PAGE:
I watched the Twin Peaks series in its entirety for the first time a couple of years ago, and was in a very lucky position as I didn't know who the killer was! It's rare not to get something spoiled for an old film or TV series when you're looking around on the interweb, especially if it's for such a popular show like Twin Peaks. People think, 'oh well it came out 50 years ago, everyone knows the twist!' when actually, there are still young people (ala me) interested in older pop culture and don't want things spoiled!

    Obviously being such a massive David Lynch fan, I was loving the series. I was especially loving the episodes which David himself directed because they were full of such classic Lynchian moments. The dancing dwarf, the red curtains, the strange music, the giant, the log lady etc. I also genuinely had no idea who the killer would be. No one in Twin Peaks seem to fit the bill of a serial-killing rapist. The reveal itself, however has to be the most shocking moment in television history. Not just because who it is, but how it's revealed with such a horrifying and bemusing way.

    I'm currently re-watching the whole series again in the wake of a third series being commissioned (although that looks dead in the water now that David has said he won't be directing anymore) and last night saw the episode where the killer is revealed again. It lost none of its shocking ferocity as when I saw it for the first time. I'd very much like to delve into the episode so please be aware that there will be heavy spoilers from here in.

    From the moment the episode starts you can tell that David's behind the camera, just by the odd choices of camera angles and movements. In fact, the episode opens with Gordon Cole leaving Dale and the gang. I'm wondering if this is a postmodern element, as David Lynch himself pretty much abandoned the show after this episode. It reminds me of the opening of Fire Walk With Me where David Lynch basically opens the film shouting 'ACTION!' as a director.

    Things get Lynchy pretty much from the start with a load of people bouncing balls in the Great Northern for no apparent reason, and then the one armed man having a fit as Ben Horne walks in. Pretty much everything in this episode is more bizarre than usual! I love the scene where Maddie announces to uncle Leland and aunt Sarah that she's leaving, along with a strange version of 'What a Wonderful World' playing in the background. Things seem quite optimistic here on the surface, but you just know that underneath it all there's something sinister lurking.

    Much of the episode concerns all the other Peak crew doing weirder things. A vegetable-like Leo randomly calls out for new shoes, Audrey rats out her Dad after he oddly confesses to having loved Laura and Nadine demonstrates more of her superhuman strength and hilarious delusions. I must also mention the other shocking revelation in this episode that the peculiar Mr. Tojamura is in fact Piper Laurie!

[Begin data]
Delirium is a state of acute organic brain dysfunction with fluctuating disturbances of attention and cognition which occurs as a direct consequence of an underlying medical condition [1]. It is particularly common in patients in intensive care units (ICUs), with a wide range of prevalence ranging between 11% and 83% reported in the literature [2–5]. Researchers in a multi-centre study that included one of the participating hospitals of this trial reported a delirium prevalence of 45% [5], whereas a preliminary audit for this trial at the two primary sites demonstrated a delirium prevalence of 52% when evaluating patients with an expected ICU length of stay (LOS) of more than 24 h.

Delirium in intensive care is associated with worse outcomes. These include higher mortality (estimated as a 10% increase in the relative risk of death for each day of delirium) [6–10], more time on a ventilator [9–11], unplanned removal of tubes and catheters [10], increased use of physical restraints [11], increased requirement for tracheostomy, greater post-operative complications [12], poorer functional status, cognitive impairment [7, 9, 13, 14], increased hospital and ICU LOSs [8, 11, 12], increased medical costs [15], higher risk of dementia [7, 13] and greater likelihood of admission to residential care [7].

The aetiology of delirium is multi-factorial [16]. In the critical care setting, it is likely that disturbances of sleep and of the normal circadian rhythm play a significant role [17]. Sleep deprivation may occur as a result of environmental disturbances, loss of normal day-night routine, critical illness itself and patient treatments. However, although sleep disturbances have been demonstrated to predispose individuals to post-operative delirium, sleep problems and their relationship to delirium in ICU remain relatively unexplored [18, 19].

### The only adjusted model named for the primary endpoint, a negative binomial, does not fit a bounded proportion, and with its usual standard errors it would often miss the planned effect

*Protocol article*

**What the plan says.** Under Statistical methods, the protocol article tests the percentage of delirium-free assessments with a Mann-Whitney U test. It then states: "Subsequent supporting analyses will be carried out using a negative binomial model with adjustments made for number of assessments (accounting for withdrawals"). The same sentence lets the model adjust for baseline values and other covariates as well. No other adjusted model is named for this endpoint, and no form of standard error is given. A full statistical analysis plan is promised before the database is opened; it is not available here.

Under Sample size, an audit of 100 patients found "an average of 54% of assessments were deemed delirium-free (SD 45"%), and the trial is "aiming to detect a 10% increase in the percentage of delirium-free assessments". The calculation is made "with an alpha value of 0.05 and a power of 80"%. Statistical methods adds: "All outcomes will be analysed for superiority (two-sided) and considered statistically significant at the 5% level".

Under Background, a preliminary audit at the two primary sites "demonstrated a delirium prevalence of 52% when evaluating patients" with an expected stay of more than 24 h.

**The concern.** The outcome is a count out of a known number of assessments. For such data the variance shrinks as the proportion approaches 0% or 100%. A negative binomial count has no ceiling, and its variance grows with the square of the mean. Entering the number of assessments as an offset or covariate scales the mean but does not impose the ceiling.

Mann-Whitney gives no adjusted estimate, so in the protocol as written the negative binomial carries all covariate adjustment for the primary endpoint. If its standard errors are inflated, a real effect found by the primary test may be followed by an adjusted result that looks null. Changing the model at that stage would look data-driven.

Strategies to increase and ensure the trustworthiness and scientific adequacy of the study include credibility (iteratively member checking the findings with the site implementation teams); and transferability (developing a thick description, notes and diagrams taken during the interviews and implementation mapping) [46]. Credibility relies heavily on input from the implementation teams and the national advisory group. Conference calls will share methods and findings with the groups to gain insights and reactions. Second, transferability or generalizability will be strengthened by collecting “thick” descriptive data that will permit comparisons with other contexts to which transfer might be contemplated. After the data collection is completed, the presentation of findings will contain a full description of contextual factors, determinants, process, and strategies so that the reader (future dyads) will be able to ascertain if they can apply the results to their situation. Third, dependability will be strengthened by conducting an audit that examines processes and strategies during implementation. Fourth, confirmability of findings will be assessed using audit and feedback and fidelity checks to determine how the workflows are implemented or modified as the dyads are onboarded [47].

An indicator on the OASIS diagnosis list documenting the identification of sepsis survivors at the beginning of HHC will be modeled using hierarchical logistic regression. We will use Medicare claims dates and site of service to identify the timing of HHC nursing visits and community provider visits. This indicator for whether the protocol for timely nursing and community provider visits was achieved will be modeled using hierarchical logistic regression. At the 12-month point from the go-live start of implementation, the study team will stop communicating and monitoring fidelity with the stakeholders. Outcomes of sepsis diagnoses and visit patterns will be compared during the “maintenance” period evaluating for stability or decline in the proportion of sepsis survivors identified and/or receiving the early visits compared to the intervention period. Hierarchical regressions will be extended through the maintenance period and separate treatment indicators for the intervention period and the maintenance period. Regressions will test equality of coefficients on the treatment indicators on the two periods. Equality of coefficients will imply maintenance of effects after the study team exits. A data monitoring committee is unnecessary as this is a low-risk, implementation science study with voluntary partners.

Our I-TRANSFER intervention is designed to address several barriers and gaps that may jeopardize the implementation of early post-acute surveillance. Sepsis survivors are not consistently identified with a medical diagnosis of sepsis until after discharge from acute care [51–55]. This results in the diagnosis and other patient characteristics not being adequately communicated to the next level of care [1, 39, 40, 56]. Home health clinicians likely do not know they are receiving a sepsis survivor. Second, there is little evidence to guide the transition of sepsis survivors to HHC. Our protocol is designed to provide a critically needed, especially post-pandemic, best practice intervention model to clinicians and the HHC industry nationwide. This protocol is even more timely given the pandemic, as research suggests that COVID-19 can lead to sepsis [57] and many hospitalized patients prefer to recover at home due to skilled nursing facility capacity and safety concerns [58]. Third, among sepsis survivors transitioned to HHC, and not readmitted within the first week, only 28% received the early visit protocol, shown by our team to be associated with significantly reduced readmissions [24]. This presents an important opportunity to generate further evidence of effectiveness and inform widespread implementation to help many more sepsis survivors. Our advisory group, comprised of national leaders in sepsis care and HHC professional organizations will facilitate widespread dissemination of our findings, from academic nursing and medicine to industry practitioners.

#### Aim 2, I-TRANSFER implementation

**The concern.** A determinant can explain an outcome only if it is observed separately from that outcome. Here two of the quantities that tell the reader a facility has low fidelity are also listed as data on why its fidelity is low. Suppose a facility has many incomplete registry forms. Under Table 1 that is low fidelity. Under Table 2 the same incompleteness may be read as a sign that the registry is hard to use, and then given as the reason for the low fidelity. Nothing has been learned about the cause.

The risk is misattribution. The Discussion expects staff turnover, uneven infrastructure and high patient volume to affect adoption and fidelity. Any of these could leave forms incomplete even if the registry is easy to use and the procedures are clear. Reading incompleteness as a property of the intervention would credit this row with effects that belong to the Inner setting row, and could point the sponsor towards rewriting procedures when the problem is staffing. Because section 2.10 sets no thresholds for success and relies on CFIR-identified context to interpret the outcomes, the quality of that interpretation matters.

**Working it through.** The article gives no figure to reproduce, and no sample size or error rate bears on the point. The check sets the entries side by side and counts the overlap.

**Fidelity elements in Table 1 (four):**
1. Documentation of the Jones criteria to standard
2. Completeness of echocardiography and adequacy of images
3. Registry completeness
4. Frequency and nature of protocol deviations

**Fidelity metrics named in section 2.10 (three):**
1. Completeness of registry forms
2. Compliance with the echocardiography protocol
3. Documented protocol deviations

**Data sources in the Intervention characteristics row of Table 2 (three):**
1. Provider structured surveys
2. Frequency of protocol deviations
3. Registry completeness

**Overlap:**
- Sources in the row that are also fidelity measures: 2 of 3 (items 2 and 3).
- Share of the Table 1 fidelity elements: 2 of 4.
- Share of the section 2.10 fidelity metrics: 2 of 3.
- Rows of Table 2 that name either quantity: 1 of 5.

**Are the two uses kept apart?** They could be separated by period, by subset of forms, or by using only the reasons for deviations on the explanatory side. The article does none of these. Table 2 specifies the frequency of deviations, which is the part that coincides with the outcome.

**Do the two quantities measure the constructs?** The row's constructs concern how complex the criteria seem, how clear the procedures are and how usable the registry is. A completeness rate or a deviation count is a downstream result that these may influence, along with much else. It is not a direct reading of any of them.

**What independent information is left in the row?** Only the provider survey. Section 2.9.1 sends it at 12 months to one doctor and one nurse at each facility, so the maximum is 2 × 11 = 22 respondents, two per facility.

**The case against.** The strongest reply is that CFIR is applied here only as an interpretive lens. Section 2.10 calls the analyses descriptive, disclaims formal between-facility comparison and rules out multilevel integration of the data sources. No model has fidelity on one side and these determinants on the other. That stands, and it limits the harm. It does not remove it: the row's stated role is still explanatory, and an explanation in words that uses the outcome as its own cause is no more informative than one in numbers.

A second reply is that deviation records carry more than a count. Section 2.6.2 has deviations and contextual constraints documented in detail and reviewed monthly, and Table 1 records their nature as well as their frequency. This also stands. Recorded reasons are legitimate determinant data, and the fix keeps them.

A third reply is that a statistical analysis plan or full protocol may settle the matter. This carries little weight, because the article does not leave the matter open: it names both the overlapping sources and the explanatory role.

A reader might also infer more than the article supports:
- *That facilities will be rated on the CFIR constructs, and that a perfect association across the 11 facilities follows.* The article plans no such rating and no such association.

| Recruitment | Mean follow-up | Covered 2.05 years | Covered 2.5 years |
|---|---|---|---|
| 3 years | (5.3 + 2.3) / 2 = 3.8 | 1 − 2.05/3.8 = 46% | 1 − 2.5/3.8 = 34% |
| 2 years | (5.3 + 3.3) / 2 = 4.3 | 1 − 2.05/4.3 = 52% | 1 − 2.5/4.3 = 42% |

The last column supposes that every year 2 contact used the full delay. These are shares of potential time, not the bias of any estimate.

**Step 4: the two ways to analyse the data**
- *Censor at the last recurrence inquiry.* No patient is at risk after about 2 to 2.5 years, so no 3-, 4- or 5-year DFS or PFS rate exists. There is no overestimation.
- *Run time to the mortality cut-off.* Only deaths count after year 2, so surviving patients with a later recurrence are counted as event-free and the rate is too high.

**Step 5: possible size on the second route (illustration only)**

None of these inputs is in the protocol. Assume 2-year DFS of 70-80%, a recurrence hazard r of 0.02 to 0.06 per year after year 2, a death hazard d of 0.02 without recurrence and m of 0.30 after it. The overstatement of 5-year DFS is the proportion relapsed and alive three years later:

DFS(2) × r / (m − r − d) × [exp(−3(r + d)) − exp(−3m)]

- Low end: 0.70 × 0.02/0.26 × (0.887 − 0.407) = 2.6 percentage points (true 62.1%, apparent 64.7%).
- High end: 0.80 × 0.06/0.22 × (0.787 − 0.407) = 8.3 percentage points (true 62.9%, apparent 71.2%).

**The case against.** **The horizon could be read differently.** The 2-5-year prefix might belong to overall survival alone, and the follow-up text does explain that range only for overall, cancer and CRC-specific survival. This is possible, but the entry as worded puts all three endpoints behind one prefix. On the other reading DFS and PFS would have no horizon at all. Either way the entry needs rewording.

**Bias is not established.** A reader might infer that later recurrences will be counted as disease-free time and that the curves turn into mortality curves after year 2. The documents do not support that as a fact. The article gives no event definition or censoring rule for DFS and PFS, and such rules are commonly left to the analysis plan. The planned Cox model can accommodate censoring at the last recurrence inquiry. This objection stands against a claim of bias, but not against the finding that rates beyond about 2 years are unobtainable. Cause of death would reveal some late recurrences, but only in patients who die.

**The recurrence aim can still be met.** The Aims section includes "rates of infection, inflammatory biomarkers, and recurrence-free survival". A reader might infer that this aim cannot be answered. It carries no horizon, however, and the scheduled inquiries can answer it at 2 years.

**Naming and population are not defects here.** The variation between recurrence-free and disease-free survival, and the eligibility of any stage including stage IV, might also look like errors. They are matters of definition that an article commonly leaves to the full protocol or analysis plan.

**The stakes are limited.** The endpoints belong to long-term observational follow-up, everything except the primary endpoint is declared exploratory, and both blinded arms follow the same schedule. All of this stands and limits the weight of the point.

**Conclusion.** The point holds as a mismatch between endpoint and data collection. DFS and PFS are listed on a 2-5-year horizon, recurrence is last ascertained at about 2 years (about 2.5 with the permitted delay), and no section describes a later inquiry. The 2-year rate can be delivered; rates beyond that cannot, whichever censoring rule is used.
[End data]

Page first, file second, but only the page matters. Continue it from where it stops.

Things turn really sinister when we see Sarah Palmer crawling down the stairs. The music turns dark and ominous, whilst the log lady beckons Dale over to The Roadhouse. Lo and behold, Julee Cruise is performing again with her fantastically haunting voice! David Lynch even penned the lyrics to the two songs she sings and Angelo Badalamenti composed them beautifully. It's the classic David Lynch motif of a woman singing on stage in front of a red curtain. It symbolises that something will be revealed. There's also the lingering image of a white horse standing in the Palmer's sitting room. This symbolises death.

    The horror really begins when a bright spotlight shines on Dale's bemused face as he sees the giant appear on stage repeating the eerie words, "It is happening again." We then see exactly what is happening, as it cuts to Leland grinning in the mirror and the horrifying BOB grinning back at him. The first time I saw this, I gasped. Leland killed Laura? But he was so hysterical throughout the whole two seasons! He was always dancing, singing and crying feverishly in every scene (often all at the same time) it just can't be him. The fact that he killed and raped his own daughter is all the more disturbing.

    The scariest moment in this episode though (and arguably the entire series) is when Maddy enters and screams as Leland runs towards her. He grabs her and swings her around the living room like some sort of animal playing with its prey. It's all done in a weird slow motion though and changes between BOB in the spotlight, screaming like a beast and Leland. As with most projects by David Lynch, it's very difficult to put into words and something you need to really experience for yourself.